Pianos Disappearing from Homes

Piano retailers and manufacturers are closing their doors across North America and elsewhere as the public appetite for the expensive, space-consuming instruments dims.

Declining sales have plagued the industry for years and was exacerbated by the Great Recession. In many cases, pianos that once would have been resold are simply hauled to the trash dump.

“In our industry, it’s not as drastic as the computer replacing the typewriter,” said Ted Good, president of Ohio’s only dealer for new Steinway & Sons pianos, “it’s just changing.” The company, he said, has seen flat sales for the last five years.

PianoIn today’s fast-moving culture, shrinking homes and even competition with sports and video games have affected sales, according to industry experts and piano store owners. Nationwide sales dropped by half in a 20-year period, from nearly 175,000 in 1987 to 62,500 in 2007, according to the Bluebook of Pianos.

Bob Russell, a registered piano technician in Ohio runs a third-generation business. He said the piano business may be have been affected by some drastic changes in society but he still tunes close to 1,500 pianos a year. He believes new piano sales will continue to be flat for a while because of influences like a saturated market of used pianos.

“The problem with new piano sales is they’re competing with hundreds of thousands of pianos sold 10 years ago,” said Russell, “Ten years on a new piano is nothing. It’s like 5,000 miles on a car.”

From used and refurbished pianos to much less expensive brands and models, the piano’s biggest competition has probably been digital pianos – or even cheaper, digital keyboards that are sold in retailers that range from Kmart to Costco.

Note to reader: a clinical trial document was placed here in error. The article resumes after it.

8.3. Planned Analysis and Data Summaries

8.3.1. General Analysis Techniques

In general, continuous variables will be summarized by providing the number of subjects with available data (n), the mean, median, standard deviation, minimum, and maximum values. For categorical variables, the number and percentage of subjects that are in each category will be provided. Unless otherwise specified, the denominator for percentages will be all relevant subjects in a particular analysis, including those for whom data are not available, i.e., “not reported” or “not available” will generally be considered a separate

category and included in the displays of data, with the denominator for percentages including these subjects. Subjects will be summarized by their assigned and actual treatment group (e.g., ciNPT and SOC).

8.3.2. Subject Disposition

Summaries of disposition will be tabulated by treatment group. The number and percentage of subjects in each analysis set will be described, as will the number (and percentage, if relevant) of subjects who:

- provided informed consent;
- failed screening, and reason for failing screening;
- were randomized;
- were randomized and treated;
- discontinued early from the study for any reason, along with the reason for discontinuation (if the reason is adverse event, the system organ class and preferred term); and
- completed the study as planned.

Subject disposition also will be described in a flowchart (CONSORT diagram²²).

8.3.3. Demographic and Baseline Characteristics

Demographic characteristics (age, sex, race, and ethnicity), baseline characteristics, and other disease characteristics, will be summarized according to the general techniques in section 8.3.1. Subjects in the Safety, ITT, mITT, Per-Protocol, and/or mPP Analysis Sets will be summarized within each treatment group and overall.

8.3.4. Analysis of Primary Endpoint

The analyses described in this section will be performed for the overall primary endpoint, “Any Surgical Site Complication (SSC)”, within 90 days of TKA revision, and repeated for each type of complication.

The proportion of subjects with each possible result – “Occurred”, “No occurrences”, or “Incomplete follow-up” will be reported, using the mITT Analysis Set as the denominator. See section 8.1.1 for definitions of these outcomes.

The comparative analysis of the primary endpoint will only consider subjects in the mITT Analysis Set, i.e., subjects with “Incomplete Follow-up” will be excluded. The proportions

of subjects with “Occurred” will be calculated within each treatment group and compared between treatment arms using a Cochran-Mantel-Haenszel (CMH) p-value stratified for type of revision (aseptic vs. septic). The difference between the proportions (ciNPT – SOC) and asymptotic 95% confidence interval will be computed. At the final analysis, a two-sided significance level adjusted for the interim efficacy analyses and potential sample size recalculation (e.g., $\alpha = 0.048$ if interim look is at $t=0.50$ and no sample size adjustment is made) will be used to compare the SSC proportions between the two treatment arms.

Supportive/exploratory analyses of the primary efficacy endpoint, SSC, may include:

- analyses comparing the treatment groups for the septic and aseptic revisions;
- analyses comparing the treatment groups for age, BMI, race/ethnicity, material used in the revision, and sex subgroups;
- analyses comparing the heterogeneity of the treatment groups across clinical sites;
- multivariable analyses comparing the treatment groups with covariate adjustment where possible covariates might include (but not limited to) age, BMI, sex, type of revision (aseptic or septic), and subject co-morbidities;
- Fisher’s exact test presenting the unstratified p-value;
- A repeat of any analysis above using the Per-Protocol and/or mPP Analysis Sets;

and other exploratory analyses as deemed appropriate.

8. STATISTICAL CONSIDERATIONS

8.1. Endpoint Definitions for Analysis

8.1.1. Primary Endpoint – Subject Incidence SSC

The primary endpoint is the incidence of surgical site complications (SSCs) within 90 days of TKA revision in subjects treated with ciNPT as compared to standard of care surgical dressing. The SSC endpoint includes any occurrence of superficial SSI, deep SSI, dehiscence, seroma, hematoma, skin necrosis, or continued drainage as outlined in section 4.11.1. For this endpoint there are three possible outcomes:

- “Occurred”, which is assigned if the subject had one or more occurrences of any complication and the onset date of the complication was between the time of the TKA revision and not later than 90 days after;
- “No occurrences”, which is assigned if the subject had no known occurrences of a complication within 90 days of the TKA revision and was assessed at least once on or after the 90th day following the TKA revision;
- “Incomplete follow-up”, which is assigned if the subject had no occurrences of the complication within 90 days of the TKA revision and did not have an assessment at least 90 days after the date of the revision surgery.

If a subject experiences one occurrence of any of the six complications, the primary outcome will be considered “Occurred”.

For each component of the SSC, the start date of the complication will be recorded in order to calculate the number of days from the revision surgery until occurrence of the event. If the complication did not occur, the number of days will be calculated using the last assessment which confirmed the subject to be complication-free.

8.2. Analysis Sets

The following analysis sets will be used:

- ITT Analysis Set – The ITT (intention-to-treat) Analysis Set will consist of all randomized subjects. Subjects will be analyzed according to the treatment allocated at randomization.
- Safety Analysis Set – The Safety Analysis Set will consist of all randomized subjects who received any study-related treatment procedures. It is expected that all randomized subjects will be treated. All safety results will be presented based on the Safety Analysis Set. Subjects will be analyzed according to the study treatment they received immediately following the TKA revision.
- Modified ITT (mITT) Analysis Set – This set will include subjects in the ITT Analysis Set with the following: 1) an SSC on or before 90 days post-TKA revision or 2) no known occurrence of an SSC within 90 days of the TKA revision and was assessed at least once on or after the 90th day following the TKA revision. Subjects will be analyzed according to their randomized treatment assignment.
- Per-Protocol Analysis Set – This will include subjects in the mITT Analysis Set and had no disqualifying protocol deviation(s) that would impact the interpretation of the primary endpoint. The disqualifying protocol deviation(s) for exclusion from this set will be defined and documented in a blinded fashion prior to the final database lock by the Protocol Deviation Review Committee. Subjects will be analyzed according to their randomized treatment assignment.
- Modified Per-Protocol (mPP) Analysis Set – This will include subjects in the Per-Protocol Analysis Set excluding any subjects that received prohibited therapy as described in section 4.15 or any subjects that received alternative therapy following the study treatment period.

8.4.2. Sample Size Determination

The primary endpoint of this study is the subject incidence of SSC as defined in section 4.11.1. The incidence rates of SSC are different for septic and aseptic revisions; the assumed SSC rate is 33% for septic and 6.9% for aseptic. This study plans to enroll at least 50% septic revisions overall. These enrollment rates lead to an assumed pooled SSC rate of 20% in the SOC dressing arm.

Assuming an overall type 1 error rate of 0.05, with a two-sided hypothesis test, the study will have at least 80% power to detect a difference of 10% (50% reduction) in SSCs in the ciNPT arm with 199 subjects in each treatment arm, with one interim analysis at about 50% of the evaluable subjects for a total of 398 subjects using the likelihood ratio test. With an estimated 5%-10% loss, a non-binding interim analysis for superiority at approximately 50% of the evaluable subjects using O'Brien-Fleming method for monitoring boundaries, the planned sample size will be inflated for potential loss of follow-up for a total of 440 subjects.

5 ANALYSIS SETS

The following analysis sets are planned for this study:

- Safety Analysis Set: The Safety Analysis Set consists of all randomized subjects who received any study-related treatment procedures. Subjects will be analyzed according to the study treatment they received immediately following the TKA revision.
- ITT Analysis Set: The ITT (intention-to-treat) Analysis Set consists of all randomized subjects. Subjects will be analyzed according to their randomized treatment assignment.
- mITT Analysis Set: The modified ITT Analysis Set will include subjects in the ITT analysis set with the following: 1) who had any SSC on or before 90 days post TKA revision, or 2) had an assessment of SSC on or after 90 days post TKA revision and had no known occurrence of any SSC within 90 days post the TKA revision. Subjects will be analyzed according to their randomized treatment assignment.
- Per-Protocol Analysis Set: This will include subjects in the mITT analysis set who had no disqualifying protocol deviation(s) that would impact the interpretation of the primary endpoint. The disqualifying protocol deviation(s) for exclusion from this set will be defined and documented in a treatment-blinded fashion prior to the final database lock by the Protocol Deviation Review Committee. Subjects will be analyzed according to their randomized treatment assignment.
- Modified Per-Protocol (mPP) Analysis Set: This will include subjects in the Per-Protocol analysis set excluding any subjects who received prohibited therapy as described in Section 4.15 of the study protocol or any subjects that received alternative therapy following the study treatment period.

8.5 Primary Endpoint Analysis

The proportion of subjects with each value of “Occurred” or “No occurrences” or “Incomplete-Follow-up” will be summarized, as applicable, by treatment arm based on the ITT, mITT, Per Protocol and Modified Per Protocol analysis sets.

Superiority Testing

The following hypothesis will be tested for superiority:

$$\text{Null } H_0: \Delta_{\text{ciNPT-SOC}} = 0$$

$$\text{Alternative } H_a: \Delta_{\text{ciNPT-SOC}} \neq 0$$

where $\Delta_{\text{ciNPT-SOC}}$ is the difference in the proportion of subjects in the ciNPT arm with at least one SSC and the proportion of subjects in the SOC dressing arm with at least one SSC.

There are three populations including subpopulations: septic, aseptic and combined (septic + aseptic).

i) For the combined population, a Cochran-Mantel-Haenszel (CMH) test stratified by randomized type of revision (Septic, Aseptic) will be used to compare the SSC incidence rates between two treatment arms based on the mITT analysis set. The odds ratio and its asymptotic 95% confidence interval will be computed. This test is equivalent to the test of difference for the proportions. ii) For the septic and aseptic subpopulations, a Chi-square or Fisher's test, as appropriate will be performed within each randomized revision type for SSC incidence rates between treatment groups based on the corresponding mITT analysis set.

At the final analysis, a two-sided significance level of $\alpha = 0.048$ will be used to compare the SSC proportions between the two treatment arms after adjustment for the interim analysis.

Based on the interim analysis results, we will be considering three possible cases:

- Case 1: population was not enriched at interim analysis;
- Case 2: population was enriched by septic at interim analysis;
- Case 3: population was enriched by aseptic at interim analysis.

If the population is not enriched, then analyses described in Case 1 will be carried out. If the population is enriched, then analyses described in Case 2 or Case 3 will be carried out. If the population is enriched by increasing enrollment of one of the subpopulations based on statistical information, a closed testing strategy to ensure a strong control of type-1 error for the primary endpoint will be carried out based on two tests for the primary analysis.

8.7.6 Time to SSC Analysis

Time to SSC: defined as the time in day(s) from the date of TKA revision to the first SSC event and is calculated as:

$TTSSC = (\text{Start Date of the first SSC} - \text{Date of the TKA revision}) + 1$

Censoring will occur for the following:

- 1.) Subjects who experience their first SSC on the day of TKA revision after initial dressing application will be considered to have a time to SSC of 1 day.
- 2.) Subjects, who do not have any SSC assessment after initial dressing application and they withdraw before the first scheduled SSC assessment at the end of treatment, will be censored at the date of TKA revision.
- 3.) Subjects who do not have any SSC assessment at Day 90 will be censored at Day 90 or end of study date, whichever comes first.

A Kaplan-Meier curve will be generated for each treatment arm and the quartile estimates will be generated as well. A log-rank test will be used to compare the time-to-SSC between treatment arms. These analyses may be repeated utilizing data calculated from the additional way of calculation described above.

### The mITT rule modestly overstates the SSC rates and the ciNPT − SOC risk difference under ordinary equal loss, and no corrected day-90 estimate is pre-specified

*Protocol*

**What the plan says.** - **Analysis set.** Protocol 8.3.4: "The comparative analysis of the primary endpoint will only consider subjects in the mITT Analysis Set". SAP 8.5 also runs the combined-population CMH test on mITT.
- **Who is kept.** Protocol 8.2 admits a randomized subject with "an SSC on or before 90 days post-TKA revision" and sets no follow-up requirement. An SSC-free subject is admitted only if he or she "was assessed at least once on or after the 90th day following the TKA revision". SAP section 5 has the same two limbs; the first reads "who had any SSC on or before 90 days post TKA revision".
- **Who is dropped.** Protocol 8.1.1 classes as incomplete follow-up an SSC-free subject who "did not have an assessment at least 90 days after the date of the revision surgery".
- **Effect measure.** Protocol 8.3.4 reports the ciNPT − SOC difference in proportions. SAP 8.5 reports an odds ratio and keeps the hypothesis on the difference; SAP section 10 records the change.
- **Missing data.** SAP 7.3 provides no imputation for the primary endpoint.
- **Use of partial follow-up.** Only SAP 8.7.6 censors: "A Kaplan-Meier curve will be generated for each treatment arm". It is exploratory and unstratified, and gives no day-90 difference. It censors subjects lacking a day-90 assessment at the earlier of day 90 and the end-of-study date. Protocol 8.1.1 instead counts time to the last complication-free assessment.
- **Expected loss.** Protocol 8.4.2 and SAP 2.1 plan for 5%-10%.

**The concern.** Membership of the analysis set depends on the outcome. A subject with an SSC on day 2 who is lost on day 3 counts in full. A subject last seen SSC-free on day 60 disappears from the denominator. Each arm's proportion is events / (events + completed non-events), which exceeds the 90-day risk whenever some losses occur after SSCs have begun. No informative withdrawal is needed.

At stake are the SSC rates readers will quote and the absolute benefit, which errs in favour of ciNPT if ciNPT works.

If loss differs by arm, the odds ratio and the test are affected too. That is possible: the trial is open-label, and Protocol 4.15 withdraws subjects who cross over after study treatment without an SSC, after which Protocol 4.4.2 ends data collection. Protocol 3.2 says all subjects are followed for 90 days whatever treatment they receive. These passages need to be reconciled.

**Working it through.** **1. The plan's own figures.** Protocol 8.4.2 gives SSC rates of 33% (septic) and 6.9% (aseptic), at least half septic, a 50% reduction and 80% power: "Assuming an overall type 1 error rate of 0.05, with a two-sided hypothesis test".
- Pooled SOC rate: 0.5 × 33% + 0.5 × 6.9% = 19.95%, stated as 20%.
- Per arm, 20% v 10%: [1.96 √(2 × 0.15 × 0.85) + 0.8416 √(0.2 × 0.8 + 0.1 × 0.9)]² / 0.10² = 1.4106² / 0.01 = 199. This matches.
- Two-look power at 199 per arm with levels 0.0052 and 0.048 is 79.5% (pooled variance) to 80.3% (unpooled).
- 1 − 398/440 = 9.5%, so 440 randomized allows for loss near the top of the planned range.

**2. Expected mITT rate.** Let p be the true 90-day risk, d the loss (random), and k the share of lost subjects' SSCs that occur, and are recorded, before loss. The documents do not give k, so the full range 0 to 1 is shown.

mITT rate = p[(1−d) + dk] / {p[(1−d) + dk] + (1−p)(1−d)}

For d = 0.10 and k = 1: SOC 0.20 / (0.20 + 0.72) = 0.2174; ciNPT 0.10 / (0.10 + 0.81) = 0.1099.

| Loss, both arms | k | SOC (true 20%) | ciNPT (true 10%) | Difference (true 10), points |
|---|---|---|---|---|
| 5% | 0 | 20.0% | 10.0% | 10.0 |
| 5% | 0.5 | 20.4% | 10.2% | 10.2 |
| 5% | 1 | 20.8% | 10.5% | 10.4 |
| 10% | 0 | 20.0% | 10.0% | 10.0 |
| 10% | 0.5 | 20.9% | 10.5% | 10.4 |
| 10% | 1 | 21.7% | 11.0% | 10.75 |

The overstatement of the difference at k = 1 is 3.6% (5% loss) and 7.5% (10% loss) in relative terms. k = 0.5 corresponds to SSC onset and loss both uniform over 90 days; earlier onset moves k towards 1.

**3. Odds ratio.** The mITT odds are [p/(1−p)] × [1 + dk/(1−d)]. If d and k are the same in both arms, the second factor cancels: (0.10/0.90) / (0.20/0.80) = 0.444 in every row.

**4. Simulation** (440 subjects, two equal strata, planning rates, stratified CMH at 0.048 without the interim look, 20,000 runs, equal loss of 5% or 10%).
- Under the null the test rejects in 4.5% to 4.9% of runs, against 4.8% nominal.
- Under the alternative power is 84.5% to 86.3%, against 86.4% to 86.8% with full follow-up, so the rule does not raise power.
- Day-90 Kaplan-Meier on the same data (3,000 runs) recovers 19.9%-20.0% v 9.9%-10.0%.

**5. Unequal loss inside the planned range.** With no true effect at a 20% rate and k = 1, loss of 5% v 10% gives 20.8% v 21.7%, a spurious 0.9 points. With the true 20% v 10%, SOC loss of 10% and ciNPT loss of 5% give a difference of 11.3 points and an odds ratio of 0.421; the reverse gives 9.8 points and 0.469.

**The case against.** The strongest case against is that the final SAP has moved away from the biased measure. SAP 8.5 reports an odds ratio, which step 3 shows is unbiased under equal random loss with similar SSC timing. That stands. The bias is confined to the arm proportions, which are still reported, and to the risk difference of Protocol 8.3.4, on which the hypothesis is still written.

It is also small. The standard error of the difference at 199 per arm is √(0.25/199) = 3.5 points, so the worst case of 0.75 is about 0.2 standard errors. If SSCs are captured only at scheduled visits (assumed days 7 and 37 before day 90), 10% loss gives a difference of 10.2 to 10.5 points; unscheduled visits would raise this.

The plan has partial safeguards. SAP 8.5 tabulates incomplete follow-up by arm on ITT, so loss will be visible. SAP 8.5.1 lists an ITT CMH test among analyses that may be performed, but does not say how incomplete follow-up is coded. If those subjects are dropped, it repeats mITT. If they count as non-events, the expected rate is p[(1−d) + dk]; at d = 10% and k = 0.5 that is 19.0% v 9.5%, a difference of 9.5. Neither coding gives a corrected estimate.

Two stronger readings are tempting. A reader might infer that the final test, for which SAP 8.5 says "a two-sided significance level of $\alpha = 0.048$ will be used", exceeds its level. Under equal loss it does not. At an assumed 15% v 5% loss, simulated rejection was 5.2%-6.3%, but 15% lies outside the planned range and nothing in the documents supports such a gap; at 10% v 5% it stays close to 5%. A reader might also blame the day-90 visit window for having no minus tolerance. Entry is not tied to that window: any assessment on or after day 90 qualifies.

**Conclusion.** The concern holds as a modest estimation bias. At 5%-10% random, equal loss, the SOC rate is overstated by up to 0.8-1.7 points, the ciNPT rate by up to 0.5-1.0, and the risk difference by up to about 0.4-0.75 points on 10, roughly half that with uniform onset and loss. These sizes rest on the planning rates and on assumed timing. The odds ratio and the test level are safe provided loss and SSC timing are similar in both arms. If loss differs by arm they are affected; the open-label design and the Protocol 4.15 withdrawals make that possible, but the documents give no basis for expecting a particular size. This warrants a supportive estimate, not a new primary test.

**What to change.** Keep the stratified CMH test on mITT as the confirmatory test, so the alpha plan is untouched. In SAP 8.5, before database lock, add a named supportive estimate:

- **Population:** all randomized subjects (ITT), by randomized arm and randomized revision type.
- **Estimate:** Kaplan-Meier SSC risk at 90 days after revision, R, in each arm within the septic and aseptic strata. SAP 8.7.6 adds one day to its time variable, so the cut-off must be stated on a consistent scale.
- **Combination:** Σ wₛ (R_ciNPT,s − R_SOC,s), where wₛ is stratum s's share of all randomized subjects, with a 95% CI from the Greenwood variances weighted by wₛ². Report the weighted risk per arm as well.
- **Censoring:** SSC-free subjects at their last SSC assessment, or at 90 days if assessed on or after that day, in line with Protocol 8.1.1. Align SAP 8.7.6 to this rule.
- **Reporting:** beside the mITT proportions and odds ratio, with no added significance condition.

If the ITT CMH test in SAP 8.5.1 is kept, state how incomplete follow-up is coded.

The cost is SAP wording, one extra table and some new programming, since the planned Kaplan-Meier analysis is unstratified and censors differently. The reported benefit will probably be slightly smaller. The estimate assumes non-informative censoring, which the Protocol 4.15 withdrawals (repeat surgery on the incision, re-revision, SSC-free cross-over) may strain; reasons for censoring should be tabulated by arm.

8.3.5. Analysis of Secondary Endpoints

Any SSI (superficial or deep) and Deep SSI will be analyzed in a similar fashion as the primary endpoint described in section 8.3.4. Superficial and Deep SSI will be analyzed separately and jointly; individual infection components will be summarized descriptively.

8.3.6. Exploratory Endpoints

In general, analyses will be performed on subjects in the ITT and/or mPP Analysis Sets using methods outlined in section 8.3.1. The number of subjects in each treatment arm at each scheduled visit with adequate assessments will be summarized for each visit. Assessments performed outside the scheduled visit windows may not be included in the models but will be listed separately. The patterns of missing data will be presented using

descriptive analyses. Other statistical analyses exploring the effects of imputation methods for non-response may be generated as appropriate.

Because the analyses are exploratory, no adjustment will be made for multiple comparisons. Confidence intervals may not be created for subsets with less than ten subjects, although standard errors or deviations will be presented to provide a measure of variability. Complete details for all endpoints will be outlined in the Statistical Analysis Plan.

An electronic keyboard can be purchased for less than $200, while a standard piano may cost from $5,000 to $250,000. And the keyboard is portable, while the piano is a heavyweight consumer of large spaces in a home.


Shift From Suburbs to Cities a Costly Move

citycondosMore Americans say they want the shorter commutes and nearby entertainment that come with living near the city center and they are shelling out big bucks to make that choice.

This marks a shift away from suburban demand, which has driven home construction for decades, The Associated Press reports. Living near city centers is often more costly and may force more Americans to rent, says John Mcllwain, a senior fellow at the Urban Land Institute. “Middle-class Americans are being squeezed out,” he says.

Land prices in cities with attractive amenities is surging, industry strategist and George Washington University professor Christopher Leinberger says.

The convenience of living downtown doesn’t come cheap. In Chattanooga, Tenn., for example, the starting price for a townhome development in the downtown area – with restaurants, stores and a waterfront park – is $610,000. That’s nearly three times the average in the metro area.

In 2012, homebuilder Toll Brothers spent $24 million to buy two-thirds of an acre near Nationals Park in Washington, D.C. That’s the equivalent of about $830 a square foot. Before the ballpark was there, the going rate was about $5 a square foot for the land.

In Chicago, a complex of 47 luxury row houses in the downtown area broke ground last month and every apartment was sold before construction began. Units start at $562,900. Buyers were willing to wait 12 to 16 months before being able to move in.

The American Planning Association says that even though 40 percent of Americans live in a suburb “where most people drive to places,” only 7 percent expressed a desire to remain in car-dominated neighborhoods.



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